During the week they reflect on what they have heard and come to the conclusion that what Paul and Barnabas said is blasphemous, an insult to God. After having given so many tests of strength during the exodus, he cannot make himself ridiculous and contemptible to the eyes of the people by sending a defeated and condemned messiah. They feel compelled to defend the purity of their faith. They are not bad people, malicious, dishonest; they are simply conditioned by their religious mindset; they are not willing to question their certainties; they cannot even remotely imagine that the Lord may have some surprises or novelty in reserve (v. 45).
Undeterred by the refusal or intimidated by the opposition of the most devout, the two apostles see in this failure to adhere to the faith by some as an invitation to turn to the Gentiles. Thus the prophecy of Isaiah is fulfilled: I have set as a light to the pagan nations, so that you may bring my salvation to the ends of the earth (vv. 46-47).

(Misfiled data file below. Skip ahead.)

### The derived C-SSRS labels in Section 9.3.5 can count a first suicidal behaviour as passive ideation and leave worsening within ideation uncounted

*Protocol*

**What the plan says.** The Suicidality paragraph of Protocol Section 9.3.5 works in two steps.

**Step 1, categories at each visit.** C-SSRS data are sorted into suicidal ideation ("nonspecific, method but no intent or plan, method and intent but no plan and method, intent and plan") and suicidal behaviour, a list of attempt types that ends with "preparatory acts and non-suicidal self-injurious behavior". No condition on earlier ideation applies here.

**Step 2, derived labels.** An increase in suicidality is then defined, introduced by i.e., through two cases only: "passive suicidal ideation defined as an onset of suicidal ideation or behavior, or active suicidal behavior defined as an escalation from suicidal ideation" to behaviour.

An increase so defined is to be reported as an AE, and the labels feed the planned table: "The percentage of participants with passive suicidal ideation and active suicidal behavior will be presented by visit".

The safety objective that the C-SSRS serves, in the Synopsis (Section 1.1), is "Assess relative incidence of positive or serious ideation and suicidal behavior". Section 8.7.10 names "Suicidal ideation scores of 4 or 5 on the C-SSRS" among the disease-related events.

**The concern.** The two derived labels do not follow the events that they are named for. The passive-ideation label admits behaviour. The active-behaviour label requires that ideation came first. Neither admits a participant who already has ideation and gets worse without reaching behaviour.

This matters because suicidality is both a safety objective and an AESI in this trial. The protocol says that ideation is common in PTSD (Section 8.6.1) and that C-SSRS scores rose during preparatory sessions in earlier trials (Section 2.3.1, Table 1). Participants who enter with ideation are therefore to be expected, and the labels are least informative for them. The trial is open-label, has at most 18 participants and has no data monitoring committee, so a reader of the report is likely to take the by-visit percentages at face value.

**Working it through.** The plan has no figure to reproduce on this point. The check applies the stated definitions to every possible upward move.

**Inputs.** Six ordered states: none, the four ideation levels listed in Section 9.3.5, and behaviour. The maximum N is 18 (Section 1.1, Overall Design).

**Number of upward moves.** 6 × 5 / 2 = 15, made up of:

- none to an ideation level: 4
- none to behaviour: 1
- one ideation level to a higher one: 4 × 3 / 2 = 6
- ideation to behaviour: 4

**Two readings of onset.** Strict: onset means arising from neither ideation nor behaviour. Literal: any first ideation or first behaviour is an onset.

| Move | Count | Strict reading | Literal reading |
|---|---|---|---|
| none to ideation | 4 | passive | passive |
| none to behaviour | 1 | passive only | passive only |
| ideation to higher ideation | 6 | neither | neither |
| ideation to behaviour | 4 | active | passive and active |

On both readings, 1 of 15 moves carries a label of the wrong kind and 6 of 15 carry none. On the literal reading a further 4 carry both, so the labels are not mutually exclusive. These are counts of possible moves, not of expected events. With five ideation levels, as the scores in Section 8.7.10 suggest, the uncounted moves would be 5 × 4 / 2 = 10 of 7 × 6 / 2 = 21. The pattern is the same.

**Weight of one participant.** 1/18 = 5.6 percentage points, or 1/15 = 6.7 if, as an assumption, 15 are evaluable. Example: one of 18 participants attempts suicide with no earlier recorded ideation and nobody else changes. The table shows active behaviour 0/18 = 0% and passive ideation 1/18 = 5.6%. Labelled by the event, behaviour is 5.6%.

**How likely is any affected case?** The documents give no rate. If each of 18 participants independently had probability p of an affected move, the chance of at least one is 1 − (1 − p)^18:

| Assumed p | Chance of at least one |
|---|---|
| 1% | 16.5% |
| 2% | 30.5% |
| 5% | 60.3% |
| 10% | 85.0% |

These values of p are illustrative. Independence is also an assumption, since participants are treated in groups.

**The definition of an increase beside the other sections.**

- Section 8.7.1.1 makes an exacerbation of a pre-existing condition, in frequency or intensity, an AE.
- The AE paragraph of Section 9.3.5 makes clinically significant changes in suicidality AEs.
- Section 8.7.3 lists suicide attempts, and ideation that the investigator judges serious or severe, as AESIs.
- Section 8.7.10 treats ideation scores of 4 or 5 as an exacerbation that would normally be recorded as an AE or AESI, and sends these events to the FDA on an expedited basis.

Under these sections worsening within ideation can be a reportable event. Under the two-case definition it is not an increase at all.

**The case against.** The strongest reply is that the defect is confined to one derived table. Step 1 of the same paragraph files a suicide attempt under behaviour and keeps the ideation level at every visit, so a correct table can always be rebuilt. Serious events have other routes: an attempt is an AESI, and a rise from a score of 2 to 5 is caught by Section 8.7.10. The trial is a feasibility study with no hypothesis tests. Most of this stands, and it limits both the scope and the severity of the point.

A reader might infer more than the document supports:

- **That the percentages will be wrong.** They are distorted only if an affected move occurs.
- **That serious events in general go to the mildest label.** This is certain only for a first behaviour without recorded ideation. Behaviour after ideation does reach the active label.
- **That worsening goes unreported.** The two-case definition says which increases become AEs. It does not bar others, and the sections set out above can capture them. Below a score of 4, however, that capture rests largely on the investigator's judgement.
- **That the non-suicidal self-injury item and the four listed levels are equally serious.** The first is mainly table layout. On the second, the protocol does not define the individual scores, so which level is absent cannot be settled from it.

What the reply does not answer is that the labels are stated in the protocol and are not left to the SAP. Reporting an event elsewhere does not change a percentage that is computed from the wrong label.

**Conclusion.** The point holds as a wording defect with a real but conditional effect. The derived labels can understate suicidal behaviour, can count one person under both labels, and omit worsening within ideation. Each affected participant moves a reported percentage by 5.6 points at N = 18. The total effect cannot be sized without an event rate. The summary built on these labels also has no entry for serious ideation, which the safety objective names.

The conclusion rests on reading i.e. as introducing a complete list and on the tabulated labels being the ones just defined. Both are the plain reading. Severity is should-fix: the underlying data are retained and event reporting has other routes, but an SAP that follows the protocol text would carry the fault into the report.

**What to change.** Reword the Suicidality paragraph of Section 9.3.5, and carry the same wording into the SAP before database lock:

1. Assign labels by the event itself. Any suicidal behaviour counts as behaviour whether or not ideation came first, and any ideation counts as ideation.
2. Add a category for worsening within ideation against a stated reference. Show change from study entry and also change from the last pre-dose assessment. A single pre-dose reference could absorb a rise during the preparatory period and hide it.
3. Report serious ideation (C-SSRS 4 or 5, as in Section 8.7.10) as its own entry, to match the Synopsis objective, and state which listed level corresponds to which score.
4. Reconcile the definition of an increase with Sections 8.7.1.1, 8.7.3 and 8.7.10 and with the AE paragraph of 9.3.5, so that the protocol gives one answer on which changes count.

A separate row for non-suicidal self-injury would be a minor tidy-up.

Not all, however, close their mind and their heart. Many, both Jews and Gentiles, hear God’s call to conversion and choose the path of salvation. So “all those destined for everlasting life believed in it” (v. 48). This is not predestination to heaven for some and eternal damnation for others. In eternal life one does not enter when one dies, but when he/she adheres to the faith and accepts the Messiah of God. Some, in good faith, without realizing what they lose, believe this faith as absurd and refuse it. Those who accept it will immediately enter eternal life. In the end no one will be excluded. The author of Acts finds only that, for the mysterious mechanisms that regulate and condition the freedom of man, some come to life first. Others will certainly come, although later.
The fact that the promises and blessings of God are offered to the Gentiles also worries even more the Jews loyal to their traditions. Seeing that words are not enough to block the events, they resort to abuse. Among the members of their community are noble women whose husbands or children are employed in the key posts of the administrative apparatus of the city. They get to expel the two apostles from the region (v. 50).